This was the classic age of massive missionary endeavour. Missionary effort was by no means an agency of imperialist politics. Often it was opposed to the colonial authorities; pretty well always it put the interests of its converts first. Yet the success of the Lord was a function of imperialist advance. Whether trade followed the flag may still be debated, but there is no doubt at all that colonial conquest opened the way for effective missionary action - as in Uganda, Rhodesia (Zambia and Zimbabwe) and Nyasaland (Malawi). And if Christianity insisted on the equality of souls, it underlined the inequality of bodies - even of clerical bodies. It was something done by whites for natives, and paid for by whites. And though it multiplied native believers, at least half the clergy remained white. As for a coloured bishop, it would require a powerful microscope to detect one anywhere between 1880 and 1914. The Catholic Church did not consecrate its first Asian bishops until the igaos, eighty years after observing how desirable such a development would be. 13

As for the movement most passionately devoted to the equality of all men, it spoke with two voices. The secular left was anti-imperialist in principle and often in practice. Freedom for India, like freedom for Egypt and Ireland, was the objective of the British labour movement. The left never wavered in its condemnation of colonial wars and conquests, often - as in the British opposition to the Boer War - at considerable risk of temporary unpopularity. Radicals revealed the horrors of the Congo, in metropolitan cocoa plantations on African islands, in Egypt. The campaign which led to the great electoral triumph of the British Liberal Party in 1906 was largely waged by public denunciations of'Chinese slavery' in the South African mines. Yet, with the rarest exceptions (such as Dutch Indonesia), western socialists did little actually to organize the resistance of colonial peoples to their rulers, until the era of the Communist International. Within the socialist and labour movement those who frankly accepted imperialism as desirable, or at least an essential stage in the history of peoples not yet 'ready for self-government', were a minority on the revisionist and Fabian right wing, though many trade union leaders probably thought discussions about colonies were irrelevant, or considered coloured peoples primarily as cheap labour threatening sturdy white workers. Certainly the pressure to ban coloured immigrants, which established the 'White California' and 'White Australia' policies between the 18805 and 1914, came primarily from the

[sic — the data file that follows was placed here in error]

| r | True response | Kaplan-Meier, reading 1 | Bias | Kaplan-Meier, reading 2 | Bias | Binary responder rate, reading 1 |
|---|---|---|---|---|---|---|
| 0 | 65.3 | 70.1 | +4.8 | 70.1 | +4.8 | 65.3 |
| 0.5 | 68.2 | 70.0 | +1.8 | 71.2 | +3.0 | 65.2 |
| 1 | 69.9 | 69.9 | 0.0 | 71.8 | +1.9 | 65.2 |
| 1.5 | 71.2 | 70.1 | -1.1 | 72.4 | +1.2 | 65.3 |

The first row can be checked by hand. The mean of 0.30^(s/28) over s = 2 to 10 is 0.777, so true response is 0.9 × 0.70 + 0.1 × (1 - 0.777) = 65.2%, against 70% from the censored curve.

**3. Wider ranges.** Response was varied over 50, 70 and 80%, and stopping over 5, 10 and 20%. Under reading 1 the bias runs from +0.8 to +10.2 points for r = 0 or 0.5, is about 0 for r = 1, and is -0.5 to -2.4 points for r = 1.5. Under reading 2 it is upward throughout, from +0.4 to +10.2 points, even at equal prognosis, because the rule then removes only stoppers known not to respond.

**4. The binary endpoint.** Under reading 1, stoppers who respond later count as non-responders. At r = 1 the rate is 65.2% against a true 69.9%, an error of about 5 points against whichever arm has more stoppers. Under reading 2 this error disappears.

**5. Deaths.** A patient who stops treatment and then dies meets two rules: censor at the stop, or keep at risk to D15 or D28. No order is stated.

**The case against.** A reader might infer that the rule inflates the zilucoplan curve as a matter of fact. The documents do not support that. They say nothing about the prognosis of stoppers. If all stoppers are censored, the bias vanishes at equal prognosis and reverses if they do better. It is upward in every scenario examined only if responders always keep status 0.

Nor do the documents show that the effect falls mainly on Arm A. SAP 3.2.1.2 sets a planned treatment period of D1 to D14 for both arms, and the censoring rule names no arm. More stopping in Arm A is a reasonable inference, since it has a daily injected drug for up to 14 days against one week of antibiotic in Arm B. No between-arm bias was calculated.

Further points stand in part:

working class, and Lancashire unions joined with Lancashire cotton-masters to insist that India must remain deindustrialized. Internationally, socialism before 1914 remained overwhelmingly a movement of Europeans and white emigrants or their descendants (see chapter 5 below). Colonialism remained marginal to their interests. Indeed, their analysis and definition of the new 'imperialist' phase of capitalism, which they detected from the later 18905, rightly saw colonial annexation and exploitation simply as one symptom and characteristic of that new phase: undesirable, like all its characteristics, but not in itself central. Few were the socialists who, like Lenin, already had their eye fixed on the 'inflammable material' on the periphery of world capitalism. Insofar as the socialist (i.e. mainly Marxist) analysis of imperialism integrated colonialism into a much wider concept of a 'new phase' of capitalism, it was undoubtedly right in principle, though not necessarily in the details of its theoretical model. It was also sometimes too inclined, as indeed were contemporary capitalists, to exaggerate the economic significance of colonial expansion for metropolitan countries. The imperialism of the late nineteenth century was undoubtedly 'new'. It was the child of an era of competition between rival industrial- capitalist national economies which was new and which was intensified by the pressure to secure and safeguard markets in a period of business uncertainty (see chapter 2 above); in short, it was an era when 'tariff and expansion become the common demand of the ruling class'.' 4 It was part of a process of turning away from a capitalism of the private and public policies of laissez-faire, which was also new, and implied the rise of large corporations and oligopolies as well as the increased intervention of the state in economic affairs. It belonged to a period when the peripheral part of the global economy became increasingly significant. It was a phenomenon that seemed as 'natural' in 1900 as it would have appeared implausible in 1860. But for this link between the post-1873 capitalism and expansion into the unindustrialized world, it is doubtful whether even 'social imperialism' would have played such part as it did in the domestic politics of states adapting themselves to mass electoral politics. All attempts to divorce the explanation of imperialism from the specific developments of capitalism in the late nineteenth century must be regarded as ideological exercises, though often learned and sometimes acute.